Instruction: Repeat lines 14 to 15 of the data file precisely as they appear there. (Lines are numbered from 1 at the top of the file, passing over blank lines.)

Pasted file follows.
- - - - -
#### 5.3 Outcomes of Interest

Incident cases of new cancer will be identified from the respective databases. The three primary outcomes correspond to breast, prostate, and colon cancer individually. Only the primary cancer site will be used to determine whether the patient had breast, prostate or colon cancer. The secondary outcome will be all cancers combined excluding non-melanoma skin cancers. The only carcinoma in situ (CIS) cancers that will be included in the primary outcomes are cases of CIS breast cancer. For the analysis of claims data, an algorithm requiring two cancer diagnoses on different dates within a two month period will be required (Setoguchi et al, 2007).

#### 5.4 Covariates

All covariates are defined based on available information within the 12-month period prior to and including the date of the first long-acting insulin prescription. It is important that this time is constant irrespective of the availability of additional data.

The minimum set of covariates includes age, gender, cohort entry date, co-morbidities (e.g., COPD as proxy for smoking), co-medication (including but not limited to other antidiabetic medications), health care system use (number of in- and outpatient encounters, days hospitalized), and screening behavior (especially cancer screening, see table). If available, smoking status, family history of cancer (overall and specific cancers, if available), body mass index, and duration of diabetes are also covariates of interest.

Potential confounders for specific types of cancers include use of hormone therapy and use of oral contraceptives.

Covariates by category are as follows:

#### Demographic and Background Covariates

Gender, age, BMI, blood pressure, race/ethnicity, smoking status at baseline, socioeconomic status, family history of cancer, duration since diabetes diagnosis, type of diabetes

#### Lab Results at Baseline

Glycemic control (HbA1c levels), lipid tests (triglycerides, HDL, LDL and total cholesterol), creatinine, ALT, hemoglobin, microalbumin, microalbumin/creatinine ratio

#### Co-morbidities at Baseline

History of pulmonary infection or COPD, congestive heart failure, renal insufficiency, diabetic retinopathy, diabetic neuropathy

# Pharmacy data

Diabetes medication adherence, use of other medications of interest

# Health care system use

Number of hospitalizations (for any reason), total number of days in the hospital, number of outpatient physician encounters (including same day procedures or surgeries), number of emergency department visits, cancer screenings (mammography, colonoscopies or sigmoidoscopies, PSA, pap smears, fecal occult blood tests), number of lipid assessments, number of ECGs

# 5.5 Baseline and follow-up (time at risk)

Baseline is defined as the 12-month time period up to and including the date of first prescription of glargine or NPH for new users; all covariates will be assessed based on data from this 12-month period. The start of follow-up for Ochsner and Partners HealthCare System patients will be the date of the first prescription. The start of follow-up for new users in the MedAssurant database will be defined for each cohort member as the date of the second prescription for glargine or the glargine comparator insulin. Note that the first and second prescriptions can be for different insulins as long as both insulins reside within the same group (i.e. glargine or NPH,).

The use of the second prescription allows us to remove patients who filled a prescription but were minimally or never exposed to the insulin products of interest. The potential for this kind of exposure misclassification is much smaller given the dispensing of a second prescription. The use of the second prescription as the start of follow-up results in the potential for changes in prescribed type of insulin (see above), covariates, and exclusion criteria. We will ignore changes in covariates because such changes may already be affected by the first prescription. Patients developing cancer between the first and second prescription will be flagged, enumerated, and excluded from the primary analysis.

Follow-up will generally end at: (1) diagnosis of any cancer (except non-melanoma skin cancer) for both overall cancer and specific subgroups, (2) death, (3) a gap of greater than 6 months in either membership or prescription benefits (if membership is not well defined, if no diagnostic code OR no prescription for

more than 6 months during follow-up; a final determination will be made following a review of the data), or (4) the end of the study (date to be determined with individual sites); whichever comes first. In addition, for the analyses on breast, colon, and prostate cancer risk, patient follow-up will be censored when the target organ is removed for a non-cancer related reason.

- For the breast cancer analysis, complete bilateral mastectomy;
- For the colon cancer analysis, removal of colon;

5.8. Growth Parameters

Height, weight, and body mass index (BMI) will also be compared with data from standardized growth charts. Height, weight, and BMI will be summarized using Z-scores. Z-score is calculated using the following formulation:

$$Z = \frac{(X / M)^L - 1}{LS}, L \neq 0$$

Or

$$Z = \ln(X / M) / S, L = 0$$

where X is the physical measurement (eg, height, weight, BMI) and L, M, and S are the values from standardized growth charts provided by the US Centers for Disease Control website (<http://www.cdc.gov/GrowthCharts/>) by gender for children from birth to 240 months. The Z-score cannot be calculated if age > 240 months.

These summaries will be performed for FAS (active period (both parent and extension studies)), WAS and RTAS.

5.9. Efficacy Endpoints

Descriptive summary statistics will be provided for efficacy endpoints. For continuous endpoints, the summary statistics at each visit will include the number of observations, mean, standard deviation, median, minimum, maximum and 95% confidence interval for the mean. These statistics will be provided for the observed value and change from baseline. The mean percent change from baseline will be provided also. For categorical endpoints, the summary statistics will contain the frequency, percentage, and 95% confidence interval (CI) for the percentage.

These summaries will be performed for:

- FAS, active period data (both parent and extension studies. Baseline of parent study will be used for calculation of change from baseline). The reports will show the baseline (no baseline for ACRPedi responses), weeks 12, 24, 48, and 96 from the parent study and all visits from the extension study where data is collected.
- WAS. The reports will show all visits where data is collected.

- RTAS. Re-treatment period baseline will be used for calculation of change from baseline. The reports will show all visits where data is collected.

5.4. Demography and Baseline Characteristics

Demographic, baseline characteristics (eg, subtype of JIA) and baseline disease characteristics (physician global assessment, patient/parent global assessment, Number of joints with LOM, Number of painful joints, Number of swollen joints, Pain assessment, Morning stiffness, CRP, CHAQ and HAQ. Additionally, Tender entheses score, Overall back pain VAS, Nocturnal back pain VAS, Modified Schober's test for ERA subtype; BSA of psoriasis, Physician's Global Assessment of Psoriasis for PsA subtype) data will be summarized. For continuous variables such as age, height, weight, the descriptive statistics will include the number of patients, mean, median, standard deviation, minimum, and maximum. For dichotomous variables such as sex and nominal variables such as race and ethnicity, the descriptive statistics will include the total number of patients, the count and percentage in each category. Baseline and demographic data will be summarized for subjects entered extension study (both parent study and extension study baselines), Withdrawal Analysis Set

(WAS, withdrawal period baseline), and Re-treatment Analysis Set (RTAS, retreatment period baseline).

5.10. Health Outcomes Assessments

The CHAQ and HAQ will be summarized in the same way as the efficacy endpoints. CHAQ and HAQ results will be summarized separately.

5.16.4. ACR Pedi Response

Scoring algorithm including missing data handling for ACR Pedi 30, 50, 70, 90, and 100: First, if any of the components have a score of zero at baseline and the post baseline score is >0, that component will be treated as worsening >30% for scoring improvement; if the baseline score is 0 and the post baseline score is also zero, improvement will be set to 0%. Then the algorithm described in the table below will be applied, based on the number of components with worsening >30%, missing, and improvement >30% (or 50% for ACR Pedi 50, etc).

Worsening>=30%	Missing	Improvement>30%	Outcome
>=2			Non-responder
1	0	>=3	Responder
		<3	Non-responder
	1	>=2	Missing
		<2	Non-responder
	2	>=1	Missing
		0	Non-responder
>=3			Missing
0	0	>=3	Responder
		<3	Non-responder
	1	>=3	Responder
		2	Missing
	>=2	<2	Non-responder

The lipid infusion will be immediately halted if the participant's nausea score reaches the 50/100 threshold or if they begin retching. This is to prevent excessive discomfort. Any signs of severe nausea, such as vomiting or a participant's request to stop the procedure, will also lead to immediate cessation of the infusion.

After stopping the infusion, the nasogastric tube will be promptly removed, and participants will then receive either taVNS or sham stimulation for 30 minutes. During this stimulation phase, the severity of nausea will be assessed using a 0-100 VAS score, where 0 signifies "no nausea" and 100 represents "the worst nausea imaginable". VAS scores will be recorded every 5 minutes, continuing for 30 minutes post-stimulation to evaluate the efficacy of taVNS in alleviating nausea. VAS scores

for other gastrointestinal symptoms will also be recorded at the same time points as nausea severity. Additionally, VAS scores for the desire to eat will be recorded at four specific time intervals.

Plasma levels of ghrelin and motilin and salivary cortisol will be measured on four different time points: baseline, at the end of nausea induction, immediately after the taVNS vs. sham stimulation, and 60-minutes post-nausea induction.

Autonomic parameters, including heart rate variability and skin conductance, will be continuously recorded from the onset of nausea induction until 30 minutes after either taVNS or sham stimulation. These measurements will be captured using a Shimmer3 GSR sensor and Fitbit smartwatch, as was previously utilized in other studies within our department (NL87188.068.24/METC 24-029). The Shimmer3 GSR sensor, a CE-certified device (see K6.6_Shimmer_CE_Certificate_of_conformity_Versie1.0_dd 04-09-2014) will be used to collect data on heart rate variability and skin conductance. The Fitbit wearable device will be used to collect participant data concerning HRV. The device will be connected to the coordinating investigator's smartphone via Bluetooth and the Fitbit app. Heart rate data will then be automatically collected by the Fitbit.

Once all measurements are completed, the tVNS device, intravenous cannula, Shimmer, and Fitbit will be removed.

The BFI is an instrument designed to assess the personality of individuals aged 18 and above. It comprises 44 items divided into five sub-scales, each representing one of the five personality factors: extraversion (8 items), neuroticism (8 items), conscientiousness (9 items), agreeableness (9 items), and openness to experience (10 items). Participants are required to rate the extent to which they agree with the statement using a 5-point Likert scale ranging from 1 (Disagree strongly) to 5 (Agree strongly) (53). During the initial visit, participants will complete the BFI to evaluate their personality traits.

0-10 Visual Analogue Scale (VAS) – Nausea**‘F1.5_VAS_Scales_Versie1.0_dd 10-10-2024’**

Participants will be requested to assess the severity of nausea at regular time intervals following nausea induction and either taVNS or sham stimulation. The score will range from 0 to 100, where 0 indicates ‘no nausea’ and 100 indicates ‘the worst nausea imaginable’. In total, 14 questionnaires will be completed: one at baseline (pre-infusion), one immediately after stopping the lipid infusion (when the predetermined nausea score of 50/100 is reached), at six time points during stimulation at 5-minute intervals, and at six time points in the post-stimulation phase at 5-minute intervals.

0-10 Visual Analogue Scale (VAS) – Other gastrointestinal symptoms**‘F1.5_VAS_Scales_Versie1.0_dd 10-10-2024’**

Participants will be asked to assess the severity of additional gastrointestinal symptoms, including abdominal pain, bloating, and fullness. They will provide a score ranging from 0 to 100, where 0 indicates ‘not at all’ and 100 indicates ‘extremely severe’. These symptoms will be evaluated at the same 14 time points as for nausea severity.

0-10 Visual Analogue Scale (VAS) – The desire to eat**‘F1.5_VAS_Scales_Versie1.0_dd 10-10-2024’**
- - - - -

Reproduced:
# Pharmacy data

Diabetes medication adherence, use of other medications of interest